O2’s Chief Executive Ronan Dunne explains why unlimited is a thing of the past.

Ronan Dunne When the mobile industry first heard the word “smartphone”, few of us realised how smart these devices would eventually turn out to be. Today, though, their extraordinary power is visible to anyone. They have literally changed our world, in ways that the first smartphone creators could barely have imagined; they entertain, help us navigate around unfamiliar cities or countries and keep us in touch with each other in myriad ways. For tens of millions of people around the world, it’s hard to imagine life without one.

To make all this happen, of course, we need data. And that in turn means that we are becoming increasingly reliant on data networks that were originally conceived with far dumber devices in mind. Thanks largely to smartphones, those networks are under greater pressure every day – one streamed YouTube video has the same effect on the network as half a million text messages sent simultaneously, the equivalent of everybody in Newcastle sending a text at once.

This extraordinary growth in the smartphone phenomenon is gratifying for the industry to watch, but it inevitably comes at a price. At O2, we’re seeing a doubling of data traffic on our networks every four months, and we are far from the only operator worldwide seeing growth of this kind of magnitude. At the same time, though, the way that we charge for this data is pegged to an old flat-fee, all-you-can-eat model designed for a far less data-hungry audience. So while data consumption is growing at enormous rates, our revenues are largely flat – a far from ideal situation for any business, least of all one growing as fast as ours.

As an industry, we’re doing an excellent job of coping with the increased demand. O2 alone invests £1 million every day in its networks as part of our effort to ensure that customers continue to get great performance from their mobile devices. At the same time, though, we’ve been working to hard to understand exactly how customers use data, so that we can predict and manage demand more efficiently. The results of those investigations have revealed some extraordinary facts. Nearly a third of our data traffic is accounted for by just 0.1% of our customer base, for example; a stark imbalance by any conceivable measure, and one which often affects network performance for the rest of our customers.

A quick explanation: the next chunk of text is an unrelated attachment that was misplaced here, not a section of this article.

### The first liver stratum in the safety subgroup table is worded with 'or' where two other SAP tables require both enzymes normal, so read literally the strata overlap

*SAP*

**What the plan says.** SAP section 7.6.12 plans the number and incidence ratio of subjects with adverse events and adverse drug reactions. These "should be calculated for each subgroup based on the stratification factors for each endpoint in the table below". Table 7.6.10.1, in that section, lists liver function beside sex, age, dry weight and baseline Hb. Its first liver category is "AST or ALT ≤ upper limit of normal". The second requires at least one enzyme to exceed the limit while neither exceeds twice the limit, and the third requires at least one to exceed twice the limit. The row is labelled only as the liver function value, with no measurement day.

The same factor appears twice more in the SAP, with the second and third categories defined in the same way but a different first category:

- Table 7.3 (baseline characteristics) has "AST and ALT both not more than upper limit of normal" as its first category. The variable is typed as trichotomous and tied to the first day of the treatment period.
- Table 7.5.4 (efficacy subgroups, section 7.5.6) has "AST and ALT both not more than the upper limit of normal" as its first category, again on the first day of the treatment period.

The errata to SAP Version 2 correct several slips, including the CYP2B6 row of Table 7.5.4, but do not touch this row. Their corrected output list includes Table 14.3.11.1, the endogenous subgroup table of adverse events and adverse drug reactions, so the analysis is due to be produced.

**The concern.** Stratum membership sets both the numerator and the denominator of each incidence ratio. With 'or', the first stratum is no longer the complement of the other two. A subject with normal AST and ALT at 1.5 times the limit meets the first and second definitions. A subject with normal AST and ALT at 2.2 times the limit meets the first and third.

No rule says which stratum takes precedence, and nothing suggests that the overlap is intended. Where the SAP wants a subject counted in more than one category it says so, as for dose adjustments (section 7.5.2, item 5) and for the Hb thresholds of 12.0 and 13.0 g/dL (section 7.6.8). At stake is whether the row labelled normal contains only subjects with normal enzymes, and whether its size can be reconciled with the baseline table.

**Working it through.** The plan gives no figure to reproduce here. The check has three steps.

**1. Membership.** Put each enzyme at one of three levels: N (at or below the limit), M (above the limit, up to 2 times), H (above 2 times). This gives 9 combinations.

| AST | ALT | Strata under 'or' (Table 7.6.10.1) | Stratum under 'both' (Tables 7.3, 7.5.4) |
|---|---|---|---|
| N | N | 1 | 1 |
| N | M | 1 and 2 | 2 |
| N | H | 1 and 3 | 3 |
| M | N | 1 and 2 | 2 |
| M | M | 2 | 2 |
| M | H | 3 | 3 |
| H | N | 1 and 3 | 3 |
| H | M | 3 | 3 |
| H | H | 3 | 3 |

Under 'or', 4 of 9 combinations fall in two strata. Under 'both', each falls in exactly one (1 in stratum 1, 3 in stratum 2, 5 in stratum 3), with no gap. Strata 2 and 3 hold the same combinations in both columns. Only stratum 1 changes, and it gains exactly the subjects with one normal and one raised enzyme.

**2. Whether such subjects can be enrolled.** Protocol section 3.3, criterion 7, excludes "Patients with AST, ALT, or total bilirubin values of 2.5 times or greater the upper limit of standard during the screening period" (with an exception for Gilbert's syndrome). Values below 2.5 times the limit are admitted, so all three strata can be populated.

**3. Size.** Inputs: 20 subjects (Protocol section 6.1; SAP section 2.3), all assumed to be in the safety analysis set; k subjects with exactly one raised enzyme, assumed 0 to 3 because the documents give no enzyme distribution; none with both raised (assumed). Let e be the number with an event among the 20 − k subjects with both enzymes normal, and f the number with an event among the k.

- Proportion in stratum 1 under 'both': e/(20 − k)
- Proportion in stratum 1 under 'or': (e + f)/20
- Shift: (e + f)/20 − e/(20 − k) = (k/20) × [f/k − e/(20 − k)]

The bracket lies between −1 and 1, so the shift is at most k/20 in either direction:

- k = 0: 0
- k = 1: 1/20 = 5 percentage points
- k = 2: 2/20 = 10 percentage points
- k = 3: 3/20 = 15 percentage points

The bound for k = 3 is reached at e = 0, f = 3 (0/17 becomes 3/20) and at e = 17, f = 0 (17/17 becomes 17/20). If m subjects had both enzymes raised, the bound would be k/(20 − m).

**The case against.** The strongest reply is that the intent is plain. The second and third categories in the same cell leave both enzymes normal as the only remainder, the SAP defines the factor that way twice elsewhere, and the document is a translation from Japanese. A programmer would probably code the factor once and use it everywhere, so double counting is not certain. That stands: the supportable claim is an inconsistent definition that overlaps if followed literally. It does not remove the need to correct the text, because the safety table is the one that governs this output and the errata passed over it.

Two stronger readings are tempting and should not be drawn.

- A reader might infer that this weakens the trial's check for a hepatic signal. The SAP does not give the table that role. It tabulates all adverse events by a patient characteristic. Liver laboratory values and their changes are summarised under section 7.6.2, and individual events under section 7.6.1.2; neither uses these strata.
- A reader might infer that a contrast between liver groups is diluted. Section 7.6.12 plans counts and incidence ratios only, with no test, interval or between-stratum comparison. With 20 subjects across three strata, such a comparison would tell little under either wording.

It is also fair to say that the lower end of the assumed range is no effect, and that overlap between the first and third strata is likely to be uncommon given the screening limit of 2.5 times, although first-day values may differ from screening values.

We don’t think it’s fair that the many should subsidise the behaviour of the few, and we think that we have a responsility to our customers to address this kind of imbalance. So from June, O2 will pioneer a simple but important change to our billing structure, in which we will begin to ask our heaviest data users to pay more for using large amounts of data. The vast majority of our users will be completely unaffected by the changes – 97% of our smartphone customers currently use less than 500MB of data every month.

This change may be a simple one, but it is a revolutionary one too. For most of our customers, the only noticeable difference will be a positive one; we’ll invest more money in more network capacity, with the result that their experience will be smoother. But at the same time, we’ll start to change customer perceptions about the value of the data they use; a vital part of ensuring that people share it responsibly and considerately.

At O2, we believe that in the future, mobile data will be every bit as important as the other commodities that we take for granted – water, electricity, TV signals. It will form an important part of the basis for a new digital future, in which all citizens have access to the information and services they need to run their lives. But we also believe that unless we find a way to manage it more effectively, the provision of mobile data will become uneconomic for the world’s operators and risk holding back the digital economy of the future. Our new billing strategy is an important stepping stone to that future – a means to ensure that however it evolves, everyone has fair, transparent access to the mobile data they need.

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